At the 2023 Cheltenham Festival, Corach Rambler finished third in the Gold Cup. His final two runs did not go as well - he unseated his rider at the first fence in the 2024 Grand National, and was pulled up in his last race, the Punchestown Gold Cup, which his trainer felt may have been due to the experience at Aintree unsettling him.

Corach Rambler was then retired two weeks after his Punchestown run, with his connections wanting him to go out on top while in excellent physical condition to enjoy a happy retirement.

Corach Rambler was a hugely successful and popular racehorse, winning 7 of his 18 starts and earning over £750,000 in prize money. He endeared himself to racing fans with his tenacious running style, which was on full display when he won the Ultima Handicap Chase at the Cheltenham Festival in consecutive years, 2022 and 2023.

Corach Rambler then went on to win the prestigious Grand National at Aintree in 2023, ridden as always by jockey Derek Fox.

Corach Rambler. Source: The Wales Online
Corach Rambler. Source: The Wales Online

Decision was made

In announcing his retirement, Coach Rambler's trainer Lucinda Russell acknowledged the bittersweet nature of the decision. On the one hand, it was a sad farewell to a horse who had been a "horse of a lifetime" for his owners and formed a special partnership with jockey Derek Fox. He had also brought great joy to the yard's staff.

However, the decision was also a positive one, as the connections wanted Corach Rambler to retire at the top, in excellent physical condition, so that he could enjoy a long and happy retirement. Overall, the trainer expressed deep gratitude and appreciation for all that the remarkable racehorse had achieved.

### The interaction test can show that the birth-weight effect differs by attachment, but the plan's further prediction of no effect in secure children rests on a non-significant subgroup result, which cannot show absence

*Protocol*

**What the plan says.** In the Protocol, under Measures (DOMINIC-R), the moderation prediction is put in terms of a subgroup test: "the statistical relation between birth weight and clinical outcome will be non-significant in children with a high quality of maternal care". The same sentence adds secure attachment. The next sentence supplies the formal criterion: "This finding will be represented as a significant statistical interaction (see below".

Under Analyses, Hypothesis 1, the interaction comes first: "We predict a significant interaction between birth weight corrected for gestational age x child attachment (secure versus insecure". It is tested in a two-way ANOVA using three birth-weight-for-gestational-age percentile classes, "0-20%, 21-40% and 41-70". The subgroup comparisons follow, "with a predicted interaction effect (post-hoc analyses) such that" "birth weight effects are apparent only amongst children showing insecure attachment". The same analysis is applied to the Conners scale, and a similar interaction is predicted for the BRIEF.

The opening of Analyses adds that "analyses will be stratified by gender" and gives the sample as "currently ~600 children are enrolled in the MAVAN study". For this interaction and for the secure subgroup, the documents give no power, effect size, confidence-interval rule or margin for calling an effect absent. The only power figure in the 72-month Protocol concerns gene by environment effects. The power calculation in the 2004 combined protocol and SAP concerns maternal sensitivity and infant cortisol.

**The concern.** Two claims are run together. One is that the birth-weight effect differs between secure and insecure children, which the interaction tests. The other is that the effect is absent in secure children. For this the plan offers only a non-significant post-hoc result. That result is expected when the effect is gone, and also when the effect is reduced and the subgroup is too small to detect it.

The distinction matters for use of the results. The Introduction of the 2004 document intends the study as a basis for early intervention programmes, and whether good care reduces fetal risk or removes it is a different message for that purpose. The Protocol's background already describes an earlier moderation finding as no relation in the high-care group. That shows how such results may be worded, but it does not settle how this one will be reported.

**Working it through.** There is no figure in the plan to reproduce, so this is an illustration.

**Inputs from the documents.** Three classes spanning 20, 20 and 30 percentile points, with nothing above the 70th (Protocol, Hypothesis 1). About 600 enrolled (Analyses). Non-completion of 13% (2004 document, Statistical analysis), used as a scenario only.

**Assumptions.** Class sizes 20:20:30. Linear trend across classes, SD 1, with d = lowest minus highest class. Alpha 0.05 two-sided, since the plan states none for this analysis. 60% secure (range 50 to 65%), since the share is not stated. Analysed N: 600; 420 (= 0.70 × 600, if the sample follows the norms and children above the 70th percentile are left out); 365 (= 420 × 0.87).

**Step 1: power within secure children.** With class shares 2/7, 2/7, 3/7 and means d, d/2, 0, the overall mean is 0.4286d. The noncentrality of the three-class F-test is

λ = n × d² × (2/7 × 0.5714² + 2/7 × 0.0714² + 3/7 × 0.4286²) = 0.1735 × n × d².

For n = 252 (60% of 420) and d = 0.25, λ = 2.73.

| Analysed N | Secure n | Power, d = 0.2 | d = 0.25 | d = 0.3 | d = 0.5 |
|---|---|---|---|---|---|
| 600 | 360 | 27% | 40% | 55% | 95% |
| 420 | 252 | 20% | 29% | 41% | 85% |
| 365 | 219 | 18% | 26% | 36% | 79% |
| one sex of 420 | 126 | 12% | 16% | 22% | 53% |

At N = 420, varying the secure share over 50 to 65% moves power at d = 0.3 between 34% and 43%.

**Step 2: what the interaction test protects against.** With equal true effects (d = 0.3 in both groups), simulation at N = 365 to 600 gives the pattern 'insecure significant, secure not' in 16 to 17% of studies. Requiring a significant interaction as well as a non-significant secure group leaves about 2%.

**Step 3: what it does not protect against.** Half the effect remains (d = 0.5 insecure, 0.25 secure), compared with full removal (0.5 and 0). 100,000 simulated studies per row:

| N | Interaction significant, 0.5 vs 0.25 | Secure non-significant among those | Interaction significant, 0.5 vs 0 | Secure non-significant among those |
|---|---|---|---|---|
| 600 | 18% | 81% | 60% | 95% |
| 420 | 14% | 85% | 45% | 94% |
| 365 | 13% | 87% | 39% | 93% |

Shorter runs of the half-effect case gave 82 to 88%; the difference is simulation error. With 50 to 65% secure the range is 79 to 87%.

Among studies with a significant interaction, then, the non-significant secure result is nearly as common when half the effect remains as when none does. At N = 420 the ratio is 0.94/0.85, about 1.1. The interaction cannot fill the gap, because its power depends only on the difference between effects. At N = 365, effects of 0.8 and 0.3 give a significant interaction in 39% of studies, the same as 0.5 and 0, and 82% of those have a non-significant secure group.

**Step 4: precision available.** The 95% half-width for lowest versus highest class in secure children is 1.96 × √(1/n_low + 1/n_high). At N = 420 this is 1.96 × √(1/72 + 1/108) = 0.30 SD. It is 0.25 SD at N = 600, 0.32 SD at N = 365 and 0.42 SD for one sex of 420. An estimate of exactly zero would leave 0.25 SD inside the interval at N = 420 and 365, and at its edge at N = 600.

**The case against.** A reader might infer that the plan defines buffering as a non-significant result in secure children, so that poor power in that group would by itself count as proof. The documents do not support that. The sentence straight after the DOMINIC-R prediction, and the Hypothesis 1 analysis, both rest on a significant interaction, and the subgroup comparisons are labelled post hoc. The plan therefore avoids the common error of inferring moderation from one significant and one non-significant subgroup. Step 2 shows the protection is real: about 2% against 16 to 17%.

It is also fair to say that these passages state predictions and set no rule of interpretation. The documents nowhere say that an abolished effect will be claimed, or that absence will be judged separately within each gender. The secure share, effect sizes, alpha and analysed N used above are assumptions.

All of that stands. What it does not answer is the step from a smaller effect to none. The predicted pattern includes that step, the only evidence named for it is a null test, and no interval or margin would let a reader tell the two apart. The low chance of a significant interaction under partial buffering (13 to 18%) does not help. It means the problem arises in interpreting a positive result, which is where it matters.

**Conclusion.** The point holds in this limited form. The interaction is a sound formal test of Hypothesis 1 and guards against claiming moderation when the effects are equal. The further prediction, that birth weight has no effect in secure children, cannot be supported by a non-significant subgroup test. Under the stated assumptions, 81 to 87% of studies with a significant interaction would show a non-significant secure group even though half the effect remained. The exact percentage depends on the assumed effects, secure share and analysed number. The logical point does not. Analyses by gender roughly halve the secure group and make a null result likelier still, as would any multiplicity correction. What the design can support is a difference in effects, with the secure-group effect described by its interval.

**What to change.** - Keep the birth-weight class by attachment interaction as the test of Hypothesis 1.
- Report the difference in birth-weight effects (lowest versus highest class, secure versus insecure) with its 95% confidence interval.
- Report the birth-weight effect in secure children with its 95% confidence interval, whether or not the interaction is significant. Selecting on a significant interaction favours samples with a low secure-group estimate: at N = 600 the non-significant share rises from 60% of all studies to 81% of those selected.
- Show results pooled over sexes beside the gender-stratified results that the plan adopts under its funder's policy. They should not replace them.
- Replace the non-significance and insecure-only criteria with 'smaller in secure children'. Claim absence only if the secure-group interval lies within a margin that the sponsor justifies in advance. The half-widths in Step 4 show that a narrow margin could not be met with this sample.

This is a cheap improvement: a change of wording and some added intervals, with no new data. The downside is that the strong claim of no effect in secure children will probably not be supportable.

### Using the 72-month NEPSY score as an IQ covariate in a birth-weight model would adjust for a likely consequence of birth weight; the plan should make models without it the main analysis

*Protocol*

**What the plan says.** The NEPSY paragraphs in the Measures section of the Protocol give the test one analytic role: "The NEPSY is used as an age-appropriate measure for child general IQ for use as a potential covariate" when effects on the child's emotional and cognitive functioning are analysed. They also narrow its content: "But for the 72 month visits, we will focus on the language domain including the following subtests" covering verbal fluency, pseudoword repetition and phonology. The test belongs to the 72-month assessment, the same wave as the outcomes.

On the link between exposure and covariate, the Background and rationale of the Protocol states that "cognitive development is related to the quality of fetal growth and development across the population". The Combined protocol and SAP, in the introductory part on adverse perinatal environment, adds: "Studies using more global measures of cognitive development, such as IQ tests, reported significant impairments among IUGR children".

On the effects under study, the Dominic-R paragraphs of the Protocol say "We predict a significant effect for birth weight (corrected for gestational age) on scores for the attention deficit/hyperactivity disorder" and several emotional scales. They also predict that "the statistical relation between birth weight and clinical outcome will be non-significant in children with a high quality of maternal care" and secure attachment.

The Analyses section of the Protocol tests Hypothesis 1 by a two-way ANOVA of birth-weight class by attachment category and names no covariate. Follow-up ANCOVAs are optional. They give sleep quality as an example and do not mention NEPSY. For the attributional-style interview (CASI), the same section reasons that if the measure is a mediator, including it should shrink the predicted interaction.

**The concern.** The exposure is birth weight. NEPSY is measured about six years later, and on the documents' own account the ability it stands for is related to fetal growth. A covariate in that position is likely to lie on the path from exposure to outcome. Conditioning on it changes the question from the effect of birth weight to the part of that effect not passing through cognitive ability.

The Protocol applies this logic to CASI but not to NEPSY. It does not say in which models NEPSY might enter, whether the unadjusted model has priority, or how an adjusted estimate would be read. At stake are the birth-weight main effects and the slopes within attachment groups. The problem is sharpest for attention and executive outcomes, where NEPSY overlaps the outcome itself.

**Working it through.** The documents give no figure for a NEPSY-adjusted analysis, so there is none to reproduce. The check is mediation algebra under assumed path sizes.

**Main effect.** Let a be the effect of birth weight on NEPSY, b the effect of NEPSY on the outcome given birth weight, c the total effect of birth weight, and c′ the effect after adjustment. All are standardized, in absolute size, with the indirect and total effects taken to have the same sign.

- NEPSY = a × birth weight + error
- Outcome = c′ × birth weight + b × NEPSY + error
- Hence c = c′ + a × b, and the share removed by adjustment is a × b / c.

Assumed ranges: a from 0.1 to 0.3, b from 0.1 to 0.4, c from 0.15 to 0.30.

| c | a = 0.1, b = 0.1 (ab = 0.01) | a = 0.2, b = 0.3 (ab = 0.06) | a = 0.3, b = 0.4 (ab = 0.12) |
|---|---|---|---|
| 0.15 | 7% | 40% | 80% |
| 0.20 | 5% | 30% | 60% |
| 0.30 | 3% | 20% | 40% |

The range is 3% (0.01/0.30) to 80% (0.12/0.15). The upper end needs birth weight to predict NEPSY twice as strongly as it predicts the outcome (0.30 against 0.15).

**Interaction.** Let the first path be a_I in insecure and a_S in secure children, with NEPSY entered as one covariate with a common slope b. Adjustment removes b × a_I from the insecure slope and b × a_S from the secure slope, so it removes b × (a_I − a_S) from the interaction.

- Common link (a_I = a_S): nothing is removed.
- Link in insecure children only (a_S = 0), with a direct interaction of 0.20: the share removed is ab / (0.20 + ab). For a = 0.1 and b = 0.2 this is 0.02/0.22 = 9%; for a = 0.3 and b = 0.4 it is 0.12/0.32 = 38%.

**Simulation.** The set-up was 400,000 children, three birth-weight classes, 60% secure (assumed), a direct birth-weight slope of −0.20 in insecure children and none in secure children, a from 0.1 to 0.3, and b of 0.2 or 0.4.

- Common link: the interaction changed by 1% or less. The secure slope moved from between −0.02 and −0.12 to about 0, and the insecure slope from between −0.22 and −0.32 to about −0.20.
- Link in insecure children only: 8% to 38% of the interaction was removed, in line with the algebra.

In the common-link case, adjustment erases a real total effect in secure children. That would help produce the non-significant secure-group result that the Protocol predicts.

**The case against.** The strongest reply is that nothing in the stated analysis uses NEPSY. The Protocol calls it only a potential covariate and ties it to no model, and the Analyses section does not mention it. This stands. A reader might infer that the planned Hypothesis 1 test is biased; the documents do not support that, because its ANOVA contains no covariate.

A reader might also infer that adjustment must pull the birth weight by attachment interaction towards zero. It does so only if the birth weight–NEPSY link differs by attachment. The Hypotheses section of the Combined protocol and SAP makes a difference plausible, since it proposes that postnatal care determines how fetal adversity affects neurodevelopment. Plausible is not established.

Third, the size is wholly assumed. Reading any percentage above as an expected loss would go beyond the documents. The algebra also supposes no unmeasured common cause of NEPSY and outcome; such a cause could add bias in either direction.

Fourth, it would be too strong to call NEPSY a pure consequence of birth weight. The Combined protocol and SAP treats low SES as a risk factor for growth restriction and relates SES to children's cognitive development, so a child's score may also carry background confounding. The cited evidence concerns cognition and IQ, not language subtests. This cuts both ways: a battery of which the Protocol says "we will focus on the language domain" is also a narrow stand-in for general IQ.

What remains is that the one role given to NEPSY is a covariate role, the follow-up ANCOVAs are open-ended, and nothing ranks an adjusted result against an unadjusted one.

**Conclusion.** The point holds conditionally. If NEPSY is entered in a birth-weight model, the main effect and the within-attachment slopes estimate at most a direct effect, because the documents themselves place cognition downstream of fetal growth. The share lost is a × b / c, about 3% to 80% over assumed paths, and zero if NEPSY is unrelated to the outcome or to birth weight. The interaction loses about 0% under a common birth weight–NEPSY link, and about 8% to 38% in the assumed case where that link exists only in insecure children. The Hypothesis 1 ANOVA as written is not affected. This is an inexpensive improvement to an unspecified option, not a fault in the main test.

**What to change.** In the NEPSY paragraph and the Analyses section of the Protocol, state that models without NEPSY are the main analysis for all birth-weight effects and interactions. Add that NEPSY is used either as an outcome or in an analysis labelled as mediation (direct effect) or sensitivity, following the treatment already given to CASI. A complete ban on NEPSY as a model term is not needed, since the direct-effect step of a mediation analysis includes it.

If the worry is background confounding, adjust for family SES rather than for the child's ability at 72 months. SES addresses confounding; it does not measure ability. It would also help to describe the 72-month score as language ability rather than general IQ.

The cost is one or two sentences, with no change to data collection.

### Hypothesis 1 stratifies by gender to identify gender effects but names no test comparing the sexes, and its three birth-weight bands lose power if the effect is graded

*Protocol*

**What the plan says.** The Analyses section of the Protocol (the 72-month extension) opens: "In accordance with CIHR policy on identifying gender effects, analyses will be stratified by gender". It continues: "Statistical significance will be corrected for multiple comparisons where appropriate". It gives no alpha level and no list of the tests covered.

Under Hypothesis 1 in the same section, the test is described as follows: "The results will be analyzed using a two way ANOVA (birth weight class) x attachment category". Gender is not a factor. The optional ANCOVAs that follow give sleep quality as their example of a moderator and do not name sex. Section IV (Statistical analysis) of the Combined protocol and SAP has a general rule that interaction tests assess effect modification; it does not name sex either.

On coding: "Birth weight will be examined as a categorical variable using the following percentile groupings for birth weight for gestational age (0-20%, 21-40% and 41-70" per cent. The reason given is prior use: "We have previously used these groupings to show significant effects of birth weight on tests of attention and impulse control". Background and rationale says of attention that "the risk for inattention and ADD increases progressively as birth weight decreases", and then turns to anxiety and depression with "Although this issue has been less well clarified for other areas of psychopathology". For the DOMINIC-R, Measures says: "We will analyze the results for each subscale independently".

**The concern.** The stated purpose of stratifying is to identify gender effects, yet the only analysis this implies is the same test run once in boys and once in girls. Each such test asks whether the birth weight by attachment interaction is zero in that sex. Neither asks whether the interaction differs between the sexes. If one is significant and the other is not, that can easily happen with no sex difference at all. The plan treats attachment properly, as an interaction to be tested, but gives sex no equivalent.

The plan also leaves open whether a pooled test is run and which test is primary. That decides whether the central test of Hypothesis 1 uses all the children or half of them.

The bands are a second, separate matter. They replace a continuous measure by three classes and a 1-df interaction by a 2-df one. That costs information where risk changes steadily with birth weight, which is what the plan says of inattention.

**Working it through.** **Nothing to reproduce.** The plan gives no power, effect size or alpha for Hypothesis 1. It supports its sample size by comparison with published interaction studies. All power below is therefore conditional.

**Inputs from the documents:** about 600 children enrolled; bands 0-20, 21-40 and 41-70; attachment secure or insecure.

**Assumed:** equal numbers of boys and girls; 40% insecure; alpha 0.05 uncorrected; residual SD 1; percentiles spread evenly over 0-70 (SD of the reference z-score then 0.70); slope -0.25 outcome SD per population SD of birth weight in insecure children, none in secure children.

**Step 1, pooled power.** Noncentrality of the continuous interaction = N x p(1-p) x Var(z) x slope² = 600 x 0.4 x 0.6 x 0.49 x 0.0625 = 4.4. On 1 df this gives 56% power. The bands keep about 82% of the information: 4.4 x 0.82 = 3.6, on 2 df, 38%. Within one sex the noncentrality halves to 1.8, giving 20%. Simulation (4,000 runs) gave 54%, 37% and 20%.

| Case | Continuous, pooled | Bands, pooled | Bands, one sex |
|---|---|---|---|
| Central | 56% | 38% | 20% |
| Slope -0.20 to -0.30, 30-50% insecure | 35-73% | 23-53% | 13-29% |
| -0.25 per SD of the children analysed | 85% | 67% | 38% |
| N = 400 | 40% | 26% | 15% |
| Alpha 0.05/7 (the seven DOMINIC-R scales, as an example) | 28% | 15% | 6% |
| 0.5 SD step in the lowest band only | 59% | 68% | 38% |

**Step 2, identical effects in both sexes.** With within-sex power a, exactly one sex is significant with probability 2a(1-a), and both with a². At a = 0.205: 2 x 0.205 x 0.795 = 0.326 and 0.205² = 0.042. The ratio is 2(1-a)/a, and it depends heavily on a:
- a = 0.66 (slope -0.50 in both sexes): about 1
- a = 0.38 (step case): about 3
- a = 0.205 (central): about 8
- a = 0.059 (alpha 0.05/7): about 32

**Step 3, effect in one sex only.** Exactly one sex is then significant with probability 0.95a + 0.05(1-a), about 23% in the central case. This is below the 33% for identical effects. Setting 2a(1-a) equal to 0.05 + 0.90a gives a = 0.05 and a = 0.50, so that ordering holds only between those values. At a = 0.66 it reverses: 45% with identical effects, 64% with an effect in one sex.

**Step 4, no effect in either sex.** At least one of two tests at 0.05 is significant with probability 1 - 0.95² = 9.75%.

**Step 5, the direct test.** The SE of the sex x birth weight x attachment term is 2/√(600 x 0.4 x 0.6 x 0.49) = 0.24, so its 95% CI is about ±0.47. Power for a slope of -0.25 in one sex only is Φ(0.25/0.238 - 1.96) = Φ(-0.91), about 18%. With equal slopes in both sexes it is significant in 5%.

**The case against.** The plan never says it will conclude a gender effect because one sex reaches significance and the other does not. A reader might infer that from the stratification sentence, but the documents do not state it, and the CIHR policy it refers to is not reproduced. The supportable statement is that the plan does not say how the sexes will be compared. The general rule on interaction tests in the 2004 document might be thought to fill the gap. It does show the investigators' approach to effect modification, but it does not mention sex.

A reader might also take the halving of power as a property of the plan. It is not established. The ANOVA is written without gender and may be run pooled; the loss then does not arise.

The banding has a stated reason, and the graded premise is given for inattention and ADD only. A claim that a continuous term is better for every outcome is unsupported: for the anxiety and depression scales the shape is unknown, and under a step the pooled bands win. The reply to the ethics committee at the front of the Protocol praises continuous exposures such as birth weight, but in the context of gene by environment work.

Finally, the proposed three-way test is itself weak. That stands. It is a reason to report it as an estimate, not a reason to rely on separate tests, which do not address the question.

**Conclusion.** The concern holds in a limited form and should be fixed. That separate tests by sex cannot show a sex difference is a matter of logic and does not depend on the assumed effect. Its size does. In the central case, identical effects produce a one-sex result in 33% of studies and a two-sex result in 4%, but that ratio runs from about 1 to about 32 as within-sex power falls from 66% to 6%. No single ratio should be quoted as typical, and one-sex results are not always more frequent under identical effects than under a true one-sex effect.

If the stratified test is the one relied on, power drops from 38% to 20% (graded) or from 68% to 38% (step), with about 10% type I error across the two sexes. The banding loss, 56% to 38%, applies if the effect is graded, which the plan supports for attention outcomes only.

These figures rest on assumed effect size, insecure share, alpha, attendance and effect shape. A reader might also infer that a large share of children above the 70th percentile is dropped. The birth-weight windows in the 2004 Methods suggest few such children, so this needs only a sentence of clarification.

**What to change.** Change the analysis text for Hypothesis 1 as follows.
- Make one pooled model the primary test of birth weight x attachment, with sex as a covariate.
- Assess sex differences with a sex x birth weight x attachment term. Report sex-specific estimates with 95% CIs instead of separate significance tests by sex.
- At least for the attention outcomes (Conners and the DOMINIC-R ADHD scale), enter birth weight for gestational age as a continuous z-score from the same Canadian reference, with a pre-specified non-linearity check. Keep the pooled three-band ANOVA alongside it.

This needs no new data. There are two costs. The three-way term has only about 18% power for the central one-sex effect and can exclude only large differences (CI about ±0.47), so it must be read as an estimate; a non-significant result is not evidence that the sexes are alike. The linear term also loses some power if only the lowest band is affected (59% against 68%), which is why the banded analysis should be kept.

Corach Rambler had a challenging season, with a strong third-place finish behind Galopin Des Champs in the Cheltenham Gold Cup being a standout performance from his five starts. But his attempt to repeat his Grand National victory did not go well, as he unseated his rider Derek Fox at the first fence. When he was sent to Ireland for the Punchestown Gold Cup two weeks ago, he never looked comfortable.

The owners, a syndicate called The Ramblers, have decided to retire Corach Rambler despite the horse being only 10 years old. They feel they have a responsibility to the horse, who has a large public following, to do what is best for him. The owners acknowledge that the horse's run in the Grand National, where he was unseated and then knocked over, may have frightened him. They also note that the horse did not seem happy when they raced him at Punchestown.

The owners believe that the big steeplechases next season will be contested by younger horses, and they do not want to subject Corach Rambler to carrying heavy weights in handicaps. They simply could not forgive themselves if something happened to the horse.

The sole owner, Cameron Sword, speaking on behalf of the seven-member syndicate, expressed the emotions and memories associated with the horse's career, and said the decision to retire him was made with the horse's welfare as the top priority. Sword is grateful for the opportunity to own such a special horse and is glad that Corach Rambler is retiring healthy and by choice.